Mapping mobile health clinics in Canada: lessons and solutions to deliver equitable primary care


Introduction: The delivery of healthcare in Canada has changed with the advent of new technologies ranging from telehealth to mobile health clinics. To date, there is no comprehensive database of primary care mobile health clinics providing services to vulnerable populations in Canada. This study aims to characterize such clinics.

Methods: This environmental scan screened scientific databases and the grey literature using a combination of terms designating mobile health clinics and Canadian locations. Relevant Canadian primary care mobile clinic initiatives were subsequently included. Primary care mobile clinics are movable health care units providing primary healthcare services delivered by general medical practitioners (family physicians and pediatricians).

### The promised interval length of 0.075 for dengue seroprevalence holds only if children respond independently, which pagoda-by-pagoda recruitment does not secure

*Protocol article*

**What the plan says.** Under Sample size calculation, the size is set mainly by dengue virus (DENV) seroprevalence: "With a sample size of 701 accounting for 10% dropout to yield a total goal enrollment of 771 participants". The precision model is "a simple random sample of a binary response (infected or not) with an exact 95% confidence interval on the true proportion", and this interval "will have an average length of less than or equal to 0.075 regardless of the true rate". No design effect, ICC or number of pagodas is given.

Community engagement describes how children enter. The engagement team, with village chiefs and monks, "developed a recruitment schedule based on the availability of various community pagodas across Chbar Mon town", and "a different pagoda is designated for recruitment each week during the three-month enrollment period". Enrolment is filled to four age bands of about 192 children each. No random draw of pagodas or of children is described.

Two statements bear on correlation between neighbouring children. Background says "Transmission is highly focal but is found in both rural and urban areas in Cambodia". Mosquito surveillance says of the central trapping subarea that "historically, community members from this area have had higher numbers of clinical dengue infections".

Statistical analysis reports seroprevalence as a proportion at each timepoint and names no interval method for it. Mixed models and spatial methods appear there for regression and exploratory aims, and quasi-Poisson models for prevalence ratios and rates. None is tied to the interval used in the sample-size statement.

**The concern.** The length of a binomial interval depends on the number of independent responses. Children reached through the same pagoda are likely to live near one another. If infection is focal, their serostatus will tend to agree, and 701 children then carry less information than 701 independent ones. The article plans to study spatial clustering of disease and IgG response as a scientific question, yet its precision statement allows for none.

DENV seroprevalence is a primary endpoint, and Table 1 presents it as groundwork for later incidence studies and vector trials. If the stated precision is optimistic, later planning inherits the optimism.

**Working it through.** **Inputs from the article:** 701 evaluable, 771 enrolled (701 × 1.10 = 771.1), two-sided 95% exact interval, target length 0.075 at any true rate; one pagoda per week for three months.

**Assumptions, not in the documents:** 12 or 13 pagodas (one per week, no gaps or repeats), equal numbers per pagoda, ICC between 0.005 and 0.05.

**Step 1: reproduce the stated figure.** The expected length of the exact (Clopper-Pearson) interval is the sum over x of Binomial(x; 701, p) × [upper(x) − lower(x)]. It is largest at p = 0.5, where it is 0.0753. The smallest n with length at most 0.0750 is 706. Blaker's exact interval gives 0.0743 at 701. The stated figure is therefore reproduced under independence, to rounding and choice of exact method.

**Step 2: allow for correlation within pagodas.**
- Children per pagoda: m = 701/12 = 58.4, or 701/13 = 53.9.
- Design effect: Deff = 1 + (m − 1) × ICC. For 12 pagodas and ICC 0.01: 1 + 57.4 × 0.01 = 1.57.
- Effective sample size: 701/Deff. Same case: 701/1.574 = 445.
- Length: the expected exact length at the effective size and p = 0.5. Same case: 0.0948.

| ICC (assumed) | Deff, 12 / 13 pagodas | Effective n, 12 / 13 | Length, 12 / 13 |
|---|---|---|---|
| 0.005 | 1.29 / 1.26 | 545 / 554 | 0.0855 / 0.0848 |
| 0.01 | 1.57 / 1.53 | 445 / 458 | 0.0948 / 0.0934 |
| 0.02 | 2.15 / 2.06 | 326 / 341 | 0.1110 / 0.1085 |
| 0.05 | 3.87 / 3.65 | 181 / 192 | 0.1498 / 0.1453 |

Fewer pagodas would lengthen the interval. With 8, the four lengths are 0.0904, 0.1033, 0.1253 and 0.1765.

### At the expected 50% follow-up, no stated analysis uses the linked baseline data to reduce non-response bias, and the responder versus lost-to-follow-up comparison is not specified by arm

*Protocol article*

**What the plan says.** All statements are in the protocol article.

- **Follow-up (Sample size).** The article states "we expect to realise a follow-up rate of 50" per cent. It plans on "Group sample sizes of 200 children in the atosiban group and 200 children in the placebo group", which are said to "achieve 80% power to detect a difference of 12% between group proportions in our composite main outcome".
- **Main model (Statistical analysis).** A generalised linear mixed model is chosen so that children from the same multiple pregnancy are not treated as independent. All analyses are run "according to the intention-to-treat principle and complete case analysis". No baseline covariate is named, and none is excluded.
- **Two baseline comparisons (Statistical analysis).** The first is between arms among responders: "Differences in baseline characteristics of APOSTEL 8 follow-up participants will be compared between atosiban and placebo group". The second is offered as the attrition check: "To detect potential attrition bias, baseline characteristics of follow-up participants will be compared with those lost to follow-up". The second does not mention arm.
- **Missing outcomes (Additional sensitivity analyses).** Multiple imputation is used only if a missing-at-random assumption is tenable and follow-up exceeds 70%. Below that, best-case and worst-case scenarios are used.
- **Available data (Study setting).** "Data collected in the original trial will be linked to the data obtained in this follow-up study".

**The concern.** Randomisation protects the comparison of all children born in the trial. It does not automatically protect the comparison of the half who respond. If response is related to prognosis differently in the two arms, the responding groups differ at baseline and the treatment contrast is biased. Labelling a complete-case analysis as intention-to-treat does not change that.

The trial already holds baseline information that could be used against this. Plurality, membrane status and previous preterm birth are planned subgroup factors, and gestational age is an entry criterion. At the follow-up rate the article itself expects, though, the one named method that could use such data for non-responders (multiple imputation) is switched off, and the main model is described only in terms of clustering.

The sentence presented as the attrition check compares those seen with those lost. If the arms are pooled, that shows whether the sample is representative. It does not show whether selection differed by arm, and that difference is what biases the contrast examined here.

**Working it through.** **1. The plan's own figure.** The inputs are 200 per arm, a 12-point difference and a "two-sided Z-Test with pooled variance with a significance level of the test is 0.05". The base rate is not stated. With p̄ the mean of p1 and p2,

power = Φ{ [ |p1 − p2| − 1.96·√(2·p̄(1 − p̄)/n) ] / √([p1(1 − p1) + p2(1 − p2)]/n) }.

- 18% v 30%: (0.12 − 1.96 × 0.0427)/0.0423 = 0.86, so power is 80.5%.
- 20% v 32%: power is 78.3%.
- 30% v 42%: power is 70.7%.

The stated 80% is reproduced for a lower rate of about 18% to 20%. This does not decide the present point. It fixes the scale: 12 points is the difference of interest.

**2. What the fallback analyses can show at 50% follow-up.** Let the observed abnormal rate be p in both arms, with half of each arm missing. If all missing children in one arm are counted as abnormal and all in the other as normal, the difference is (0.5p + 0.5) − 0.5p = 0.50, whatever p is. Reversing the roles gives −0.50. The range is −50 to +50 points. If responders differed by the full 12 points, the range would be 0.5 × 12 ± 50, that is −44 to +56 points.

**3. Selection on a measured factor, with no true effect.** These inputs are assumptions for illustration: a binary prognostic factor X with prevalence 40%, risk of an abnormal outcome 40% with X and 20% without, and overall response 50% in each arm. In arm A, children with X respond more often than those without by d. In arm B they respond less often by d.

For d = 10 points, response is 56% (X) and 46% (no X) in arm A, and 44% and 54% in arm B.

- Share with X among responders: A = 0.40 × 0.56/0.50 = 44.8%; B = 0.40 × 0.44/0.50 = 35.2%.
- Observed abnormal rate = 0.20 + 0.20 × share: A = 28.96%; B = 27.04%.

Results: 29 clinics were identified. The first Canadian mobile clinic was created in 1996. 26 clinics are still active. Most clinics were located in Ontario (n=11), followed by British Columbia (n=8), Alberta (n=5), Quebec (n=2) and the Maritimes (n=2). While all clinics served vulnerable populations, some specifically targeted people experiencing homelessness, immigrants, children, LGBTQ+ individuals and Indigenous peoples. Physicians often worked with nurses, outreach workers and social workers on board of the clinics. These professionals provided primary care services, as well as healthcare navigation, sexual education, mental health care, harm reduction supplies, vaccination and emergency care. All mobile clinics partnered with their local government, charities or businesses to fund their initiative.

Conclusion: Mobile health clinics are a growing model of primary care in Canada. They reduce the health equity gap by providing accessible healthcare to vulnerable populations in Canada.

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